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Podcast - Beyond Access: Quality Education for Life
By Pi James
In the run-up to the 10th anniversary of the United Nations Girls' Education Initiative and the global conference entitled 'E4 - Engendering Empowerment: Education and Equality' to be held in Dakar, Senegal from 17 to 20 May, UNICEF has been featuring a series on girls' education and gender equality. The following report is part of that series.
NEW YORK, USA, 6 May 2010 - The Millennium Development Goals call for universal access to education by 2015; however, simply getting children into school may not be enough to improve life opportunities for boys and girls and reduce the gender gap. Further, girls who receive quality, basic education are better prepared to protect themselves against violence, abuse, exploitation and trafficking, and are less vulnerable to disease, including HIV and AIDS.
To commemorate the 10th anniversary of the United Nations Girls’ Education Initiative (UNGEI), podcast moderator Amy Costello spoke with Simone De Comarmond, Chairperson of the Forum for African Women Educationalists and Pamela Hogan, Executive Producer of the PBS WIDE ANGLE Special series, Time For School, about providing quality education for children across the globe.
“Develop into a full round person”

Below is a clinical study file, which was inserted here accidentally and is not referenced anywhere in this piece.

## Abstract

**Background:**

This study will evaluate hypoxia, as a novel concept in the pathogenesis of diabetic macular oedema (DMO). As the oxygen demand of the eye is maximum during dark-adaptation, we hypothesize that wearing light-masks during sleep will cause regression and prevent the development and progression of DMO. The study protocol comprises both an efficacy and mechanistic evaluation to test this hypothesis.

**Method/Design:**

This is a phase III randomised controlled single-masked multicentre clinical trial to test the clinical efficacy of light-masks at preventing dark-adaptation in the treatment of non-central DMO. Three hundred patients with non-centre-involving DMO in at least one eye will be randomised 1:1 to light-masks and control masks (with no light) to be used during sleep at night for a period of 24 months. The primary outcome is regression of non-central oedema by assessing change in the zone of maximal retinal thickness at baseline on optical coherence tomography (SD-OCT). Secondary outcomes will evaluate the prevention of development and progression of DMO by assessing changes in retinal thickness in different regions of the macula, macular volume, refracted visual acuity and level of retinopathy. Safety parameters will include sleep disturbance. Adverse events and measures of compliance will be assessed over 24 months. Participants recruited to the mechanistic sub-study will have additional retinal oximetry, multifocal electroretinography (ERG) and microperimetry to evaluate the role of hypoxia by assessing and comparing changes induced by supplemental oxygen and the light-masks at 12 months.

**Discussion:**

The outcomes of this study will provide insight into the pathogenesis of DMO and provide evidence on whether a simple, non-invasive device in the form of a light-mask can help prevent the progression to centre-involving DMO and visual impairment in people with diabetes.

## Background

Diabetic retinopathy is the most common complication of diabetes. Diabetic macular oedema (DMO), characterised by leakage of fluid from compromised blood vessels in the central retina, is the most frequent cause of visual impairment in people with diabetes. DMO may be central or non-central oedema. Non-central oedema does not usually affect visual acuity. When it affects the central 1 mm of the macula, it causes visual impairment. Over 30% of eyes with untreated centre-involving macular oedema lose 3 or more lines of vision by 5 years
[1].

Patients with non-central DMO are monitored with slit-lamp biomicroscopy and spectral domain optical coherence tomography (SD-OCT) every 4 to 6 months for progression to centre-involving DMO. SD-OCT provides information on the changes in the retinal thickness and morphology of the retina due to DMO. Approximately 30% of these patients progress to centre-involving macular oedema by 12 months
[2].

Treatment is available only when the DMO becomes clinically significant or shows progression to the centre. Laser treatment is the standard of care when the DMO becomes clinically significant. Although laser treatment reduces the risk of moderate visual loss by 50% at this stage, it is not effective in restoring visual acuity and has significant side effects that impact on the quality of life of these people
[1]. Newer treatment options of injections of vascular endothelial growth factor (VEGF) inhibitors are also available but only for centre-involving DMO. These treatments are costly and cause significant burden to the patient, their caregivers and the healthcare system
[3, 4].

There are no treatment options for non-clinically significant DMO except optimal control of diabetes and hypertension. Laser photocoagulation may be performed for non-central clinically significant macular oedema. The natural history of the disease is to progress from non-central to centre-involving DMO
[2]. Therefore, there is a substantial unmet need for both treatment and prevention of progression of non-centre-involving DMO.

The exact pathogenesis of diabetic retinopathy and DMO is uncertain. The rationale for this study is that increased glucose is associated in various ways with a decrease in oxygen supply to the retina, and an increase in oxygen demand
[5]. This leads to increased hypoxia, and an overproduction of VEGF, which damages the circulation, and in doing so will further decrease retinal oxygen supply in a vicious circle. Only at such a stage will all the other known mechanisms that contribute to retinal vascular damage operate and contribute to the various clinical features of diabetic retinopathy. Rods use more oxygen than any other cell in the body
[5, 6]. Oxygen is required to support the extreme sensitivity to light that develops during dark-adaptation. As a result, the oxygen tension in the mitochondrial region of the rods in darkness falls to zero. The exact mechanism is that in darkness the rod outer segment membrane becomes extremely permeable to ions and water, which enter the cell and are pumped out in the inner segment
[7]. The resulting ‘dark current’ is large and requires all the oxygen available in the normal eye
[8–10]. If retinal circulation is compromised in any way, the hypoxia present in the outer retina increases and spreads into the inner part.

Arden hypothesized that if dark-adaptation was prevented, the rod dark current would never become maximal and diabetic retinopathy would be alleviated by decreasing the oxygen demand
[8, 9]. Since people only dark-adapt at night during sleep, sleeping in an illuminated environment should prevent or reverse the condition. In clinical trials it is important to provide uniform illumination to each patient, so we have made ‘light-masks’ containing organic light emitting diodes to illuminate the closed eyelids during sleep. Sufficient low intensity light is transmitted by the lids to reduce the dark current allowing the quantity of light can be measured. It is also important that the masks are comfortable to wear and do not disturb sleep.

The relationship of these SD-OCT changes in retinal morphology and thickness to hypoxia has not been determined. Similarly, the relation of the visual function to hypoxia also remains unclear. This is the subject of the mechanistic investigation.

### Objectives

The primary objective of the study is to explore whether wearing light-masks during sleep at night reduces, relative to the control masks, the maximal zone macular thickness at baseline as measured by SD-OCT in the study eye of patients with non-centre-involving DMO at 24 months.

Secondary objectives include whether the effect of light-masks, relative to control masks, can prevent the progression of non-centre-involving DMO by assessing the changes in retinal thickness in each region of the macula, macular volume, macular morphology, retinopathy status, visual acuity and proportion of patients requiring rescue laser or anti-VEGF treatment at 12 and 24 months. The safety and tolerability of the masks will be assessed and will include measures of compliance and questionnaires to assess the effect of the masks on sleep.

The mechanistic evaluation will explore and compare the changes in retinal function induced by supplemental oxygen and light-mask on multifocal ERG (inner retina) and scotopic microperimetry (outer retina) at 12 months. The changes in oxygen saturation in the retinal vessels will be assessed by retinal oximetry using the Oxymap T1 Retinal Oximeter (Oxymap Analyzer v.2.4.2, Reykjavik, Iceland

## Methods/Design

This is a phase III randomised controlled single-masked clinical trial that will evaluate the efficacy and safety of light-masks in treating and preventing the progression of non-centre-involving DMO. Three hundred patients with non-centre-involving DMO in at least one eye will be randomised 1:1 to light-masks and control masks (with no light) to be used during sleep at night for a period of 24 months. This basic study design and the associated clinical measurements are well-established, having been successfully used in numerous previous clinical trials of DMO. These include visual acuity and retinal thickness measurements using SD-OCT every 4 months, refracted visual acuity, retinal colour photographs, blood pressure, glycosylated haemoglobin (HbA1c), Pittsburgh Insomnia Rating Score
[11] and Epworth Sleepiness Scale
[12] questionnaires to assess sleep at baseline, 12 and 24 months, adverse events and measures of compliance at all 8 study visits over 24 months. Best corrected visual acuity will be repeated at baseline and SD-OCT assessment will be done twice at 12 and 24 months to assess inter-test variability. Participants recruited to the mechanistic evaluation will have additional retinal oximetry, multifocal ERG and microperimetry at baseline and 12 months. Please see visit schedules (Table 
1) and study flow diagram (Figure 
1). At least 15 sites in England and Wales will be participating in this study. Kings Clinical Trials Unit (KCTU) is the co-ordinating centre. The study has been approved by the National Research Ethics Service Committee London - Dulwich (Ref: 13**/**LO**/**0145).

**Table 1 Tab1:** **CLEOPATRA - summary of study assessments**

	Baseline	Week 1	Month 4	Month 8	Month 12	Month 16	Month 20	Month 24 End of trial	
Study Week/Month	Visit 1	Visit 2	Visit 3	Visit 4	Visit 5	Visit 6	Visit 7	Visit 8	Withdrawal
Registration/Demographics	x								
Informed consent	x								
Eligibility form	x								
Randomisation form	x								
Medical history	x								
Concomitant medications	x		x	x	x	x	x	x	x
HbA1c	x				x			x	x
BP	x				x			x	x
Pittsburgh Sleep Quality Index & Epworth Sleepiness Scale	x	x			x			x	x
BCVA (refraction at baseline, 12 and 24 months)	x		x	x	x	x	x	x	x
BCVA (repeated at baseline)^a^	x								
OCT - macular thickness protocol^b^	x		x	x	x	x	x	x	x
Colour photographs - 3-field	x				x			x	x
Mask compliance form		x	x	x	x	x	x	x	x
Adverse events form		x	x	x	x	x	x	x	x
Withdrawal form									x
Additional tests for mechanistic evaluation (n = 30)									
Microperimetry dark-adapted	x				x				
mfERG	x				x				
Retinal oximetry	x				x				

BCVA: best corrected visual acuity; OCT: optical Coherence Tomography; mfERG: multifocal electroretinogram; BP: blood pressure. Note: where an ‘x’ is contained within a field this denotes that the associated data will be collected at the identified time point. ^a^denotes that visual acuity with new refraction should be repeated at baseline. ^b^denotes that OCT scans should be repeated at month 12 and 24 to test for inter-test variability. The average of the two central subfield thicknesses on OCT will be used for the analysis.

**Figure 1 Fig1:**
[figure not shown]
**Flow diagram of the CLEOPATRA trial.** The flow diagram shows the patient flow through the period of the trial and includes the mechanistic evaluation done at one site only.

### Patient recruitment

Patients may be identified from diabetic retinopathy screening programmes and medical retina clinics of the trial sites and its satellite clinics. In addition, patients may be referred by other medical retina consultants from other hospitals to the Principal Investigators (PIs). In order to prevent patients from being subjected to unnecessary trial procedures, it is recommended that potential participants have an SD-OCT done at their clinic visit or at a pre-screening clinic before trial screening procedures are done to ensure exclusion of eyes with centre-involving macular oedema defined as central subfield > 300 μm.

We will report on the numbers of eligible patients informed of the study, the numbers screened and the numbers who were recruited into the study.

In the podcast discussion, Ms. de Comarmond says that quality education means that “once a child has got access to education the child can develop into a full round person.”
Ms. Hogan notes that over the course of the Time For School series, a PBS 12-year documentary project that follows seven school children in seven countries, the focus changed from getting children into school to the quality of education received and how to ensure children stay in school.
Ms. Hogan describes the story of Nanavi in Benin, where there is a large gender gap in education, to highlight the immense challenges girls face just to attend school.
Nanavi “has to walk two hours each way to the nearest middle school… First of all it’s a long walk, she doesn’t get much to eat at home, [and] she has to choose every day to spend the 50 cents that her mother can give her to make photocopies, there’s no books, or to eat lunch… Second of all it’s a little dangerous for girls.”
“A quality education for the kids in our show… [is] an education which allows them to not only become literate but to allow them to develop [to] their full potential and to get a job… [and] to make sure that their kids get educated so that generation by generation there’s improvement in economic levels and quality of life,” she says.
Ms. de Comarmond argues that quality education all comes down to national governments and international commitments and support.
“I sincerely believe it starts with the political will and having proper policies in place… It’s an issue that you have to work [at] and it takes time to sensitize governments,” Ms. de Comarmond says.
“Today we still have 35 million girls in Africa who are not yet able to go to school. So we still have a major challenge, but at the end of the day to me it’s the political will.”
The United Nations Girls’ Education Initiative (UNGEI) is a partnership dedicated to narrowing the gender gap in education and aims to ensure that all children – girls and boys – have equal access to quality education. To mark its 10th anniversary, UNGEI is holding a global conference, –“Engendering Empowerment: Education and Equality”, in Dakar, Senegal, from 17-20 May. This conference will provide a platform for the global community to reaffirm that girls’ education is a development imperative, and to recommit to securing Education for All by 2015.